It happened around afternoon the other day, when some one sent me a panic stricken mail lamenting that his bank had crashed and that his life’s savings had all gone up in smoke and that he was penniless. He further howled in his mail that since he did his business banking from that very same bank and as that account too was disabled, he was done for. He painted a very colorful picture of him begging on the streets as his family starved at him as he signed off.
It was HDFC Bank that they referring to and as I use the same bank, I tried to log into the bank’s net banking site and was greeted by a site maintenance message. This was not unusual either and the bank typically puts this notice up in advance. But when I reported this back to my friend, he reported that the site maintenance had been going on for a while and every now and then, the bank would change the time of the maintenance to be over.
By evening, the HDFC bank site was still down and the bank gave up extending the time for “maintenance” and instead posting a new message reporting a technical snag and that they were working hard to resolve it at the earliest. A couple of news sites had started covering the news and reported that the snag had been noticed at about 8 am and that the bank’s retail operations were crippled as customers could neither access their ATMs or their bank site and were basically handicapped. Apparently a few could withdraw some limited cash from non HDFC Bank ATMs but many couldn’t. After patting my pocket, I check that I had enough cash to hold out at least a day, I went back to my work.
The incident helped put into perspective a whole range of expectations that have arisen in the last decade or less that has considerably raised the bar in customer satisfaction levels. Consider this: in an earlier birth, the bank would have been open for just four hours – typically from 10 AM to 2PM and the banking could only be done only at the branch where you had an account. The accounts would have been maintained manually and we would be huddling together (not queuing together!) with her hands stretched out claw like towards the cage like structure that was the teller’s chamber from where cash would be dispensed. That claw like fingers would be clutching at a clunky yellow metal piece with a number – the all important “token”.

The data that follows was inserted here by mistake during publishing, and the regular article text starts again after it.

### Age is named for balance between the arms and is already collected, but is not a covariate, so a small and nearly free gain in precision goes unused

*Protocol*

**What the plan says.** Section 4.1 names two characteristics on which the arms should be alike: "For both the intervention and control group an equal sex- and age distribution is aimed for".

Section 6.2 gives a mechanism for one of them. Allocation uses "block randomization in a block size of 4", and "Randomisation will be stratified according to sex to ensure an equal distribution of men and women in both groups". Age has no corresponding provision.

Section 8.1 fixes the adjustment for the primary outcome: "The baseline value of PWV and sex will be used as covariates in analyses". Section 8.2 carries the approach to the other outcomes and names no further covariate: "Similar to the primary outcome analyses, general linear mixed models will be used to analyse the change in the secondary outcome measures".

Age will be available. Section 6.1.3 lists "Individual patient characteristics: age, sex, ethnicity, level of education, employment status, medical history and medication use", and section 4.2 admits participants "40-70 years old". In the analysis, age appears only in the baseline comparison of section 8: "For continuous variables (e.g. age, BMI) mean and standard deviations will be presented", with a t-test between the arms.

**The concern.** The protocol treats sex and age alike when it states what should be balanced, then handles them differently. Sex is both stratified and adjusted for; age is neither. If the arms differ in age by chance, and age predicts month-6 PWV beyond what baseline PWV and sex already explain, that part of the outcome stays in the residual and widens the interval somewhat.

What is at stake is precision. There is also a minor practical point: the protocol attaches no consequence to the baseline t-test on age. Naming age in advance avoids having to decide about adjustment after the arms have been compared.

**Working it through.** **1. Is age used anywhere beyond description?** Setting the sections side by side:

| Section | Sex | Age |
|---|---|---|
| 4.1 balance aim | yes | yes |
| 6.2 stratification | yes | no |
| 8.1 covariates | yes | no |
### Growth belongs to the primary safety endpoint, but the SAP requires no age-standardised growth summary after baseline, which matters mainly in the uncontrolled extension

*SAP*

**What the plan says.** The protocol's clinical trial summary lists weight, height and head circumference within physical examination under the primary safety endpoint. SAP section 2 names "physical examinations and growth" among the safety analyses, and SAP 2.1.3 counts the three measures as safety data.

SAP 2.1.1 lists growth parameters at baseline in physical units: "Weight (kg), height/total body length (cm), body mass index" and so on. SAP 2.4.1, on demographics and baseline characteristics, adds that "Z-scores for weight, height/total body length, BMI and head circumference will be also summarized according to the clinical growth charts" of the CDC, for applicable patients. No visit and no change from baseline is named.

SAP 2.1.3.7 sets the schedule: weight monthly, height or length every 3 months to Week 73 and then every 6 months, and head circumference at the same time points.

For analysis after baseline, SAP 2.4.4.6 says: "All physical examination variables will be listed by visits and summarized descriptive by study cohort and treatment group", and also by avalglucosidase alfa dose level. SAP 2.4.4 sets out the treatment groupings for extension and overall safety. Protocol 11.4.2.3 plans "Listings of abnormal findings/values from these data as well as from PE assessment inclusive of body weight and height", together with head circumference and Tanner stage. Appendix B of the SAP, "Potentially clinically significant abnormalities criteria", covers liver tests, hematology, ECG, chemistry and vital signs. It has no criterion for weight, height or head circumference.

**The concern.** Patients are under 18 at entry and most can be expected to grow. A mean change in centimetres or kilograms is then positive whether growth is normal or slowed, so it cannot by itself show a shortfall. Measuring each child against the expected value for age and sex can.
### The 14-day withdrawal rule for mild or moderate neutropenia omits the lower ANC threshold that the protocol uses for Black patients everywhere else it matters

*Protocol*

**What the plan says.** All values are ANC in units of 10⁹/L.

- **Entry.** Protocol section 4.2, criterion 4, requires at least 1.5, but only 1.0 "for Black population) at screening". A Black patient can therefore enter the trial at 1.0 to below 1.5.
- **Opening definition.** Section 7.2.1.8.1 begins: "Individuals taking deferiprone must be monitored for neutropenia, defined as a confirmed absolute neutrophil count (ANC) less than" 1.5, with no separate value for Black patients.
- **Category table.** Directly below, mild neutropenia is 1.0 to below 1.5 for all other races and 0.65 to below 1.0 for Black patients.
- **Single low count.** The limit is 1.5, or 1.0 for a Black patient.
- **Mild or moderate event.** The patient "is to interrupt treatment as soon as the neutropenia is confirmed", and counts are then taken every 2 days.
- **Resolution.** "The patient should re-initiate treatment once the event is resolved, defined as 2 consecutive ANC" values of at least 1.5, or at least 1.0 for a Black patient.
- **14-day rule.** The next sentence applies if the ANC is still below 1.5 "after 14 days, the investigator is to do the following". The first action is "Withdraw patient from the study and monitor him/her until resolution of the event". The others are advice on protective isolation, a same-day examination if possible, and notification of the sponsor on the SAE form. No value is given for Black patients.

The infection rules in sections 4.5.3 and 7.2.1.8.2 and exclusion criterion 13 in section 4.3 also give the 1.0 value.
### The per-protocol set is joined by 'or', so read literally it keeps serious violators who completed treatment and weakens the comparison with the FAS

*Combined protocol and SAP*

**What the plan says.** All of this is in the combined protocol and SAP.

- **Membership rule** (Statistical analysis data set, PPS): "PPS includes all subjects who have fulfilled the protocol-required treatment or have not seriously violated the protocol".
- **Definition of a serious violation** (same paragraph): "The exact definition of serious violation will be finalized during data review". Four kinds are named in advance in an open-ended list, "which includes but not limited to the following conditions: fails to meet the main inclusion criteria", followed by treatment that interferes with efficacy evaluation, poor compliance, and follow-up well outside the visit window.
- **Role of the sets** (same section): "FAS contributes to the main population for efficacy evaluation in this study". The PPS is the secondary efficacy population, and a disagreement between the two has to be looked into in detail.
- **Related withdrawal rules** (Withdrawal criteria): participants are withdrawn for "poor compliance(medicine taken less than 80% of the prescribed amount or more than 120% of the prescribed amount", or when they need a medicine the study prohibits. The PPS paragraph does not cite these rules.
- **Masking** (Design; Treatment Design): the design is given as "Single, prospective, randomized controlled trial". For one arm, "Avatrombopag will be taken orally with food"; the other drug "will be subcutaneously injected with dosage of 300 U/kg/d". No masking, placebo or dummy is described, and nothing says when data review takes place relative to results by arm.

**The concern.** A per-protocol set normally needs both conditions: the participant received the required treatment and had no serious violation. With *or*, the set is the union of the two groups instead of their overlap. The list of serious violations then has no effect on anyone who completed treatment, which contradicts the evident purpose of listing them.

Banking disruptions were much more common then than now, but some how people tolerated them, lived with them and learnt how to cope with them. The bank staff too I n their cantankerous way helped out and cooperated, especially after if a string of holidays and bank strikes led to unusual crowds once the bank opened. Along the way, the banks also managed to build up rishton ki jamaa punji as the Bank of India advertisement campaign talks about.
HDFC Bank of course is a professionally managed bank and the website, net banking and every thing else was accessible as always in less than a day. But this bank, like most of the modern banks which are focused on the net or phone banking or ATMs has not been able to build that web of relationships perhaps that would generate it some social dividend. In that little over half a day that I had mails criss crossing about the HDFC Bank being inaccessible and the “inconvenience is regretted” type notice that they had put out on their web site. A few were heard saying that when the bank itself would not accept even a day’s default on payments of loans, credit card dues and so on, why should the customers allow it to get away with a simple one or two line apology ?
True enough at one level but the fact that the banks of today do not offer the personalized experience of past days and even those rare visits to the bank are a much depersonalized experience in spite of the plush lounges and fancy décor adds to the angst of customers. Ultimately, the new banks will need to fix this bug in some way – they have a lot of jamaa punji but they do not have rishton ki jama punji.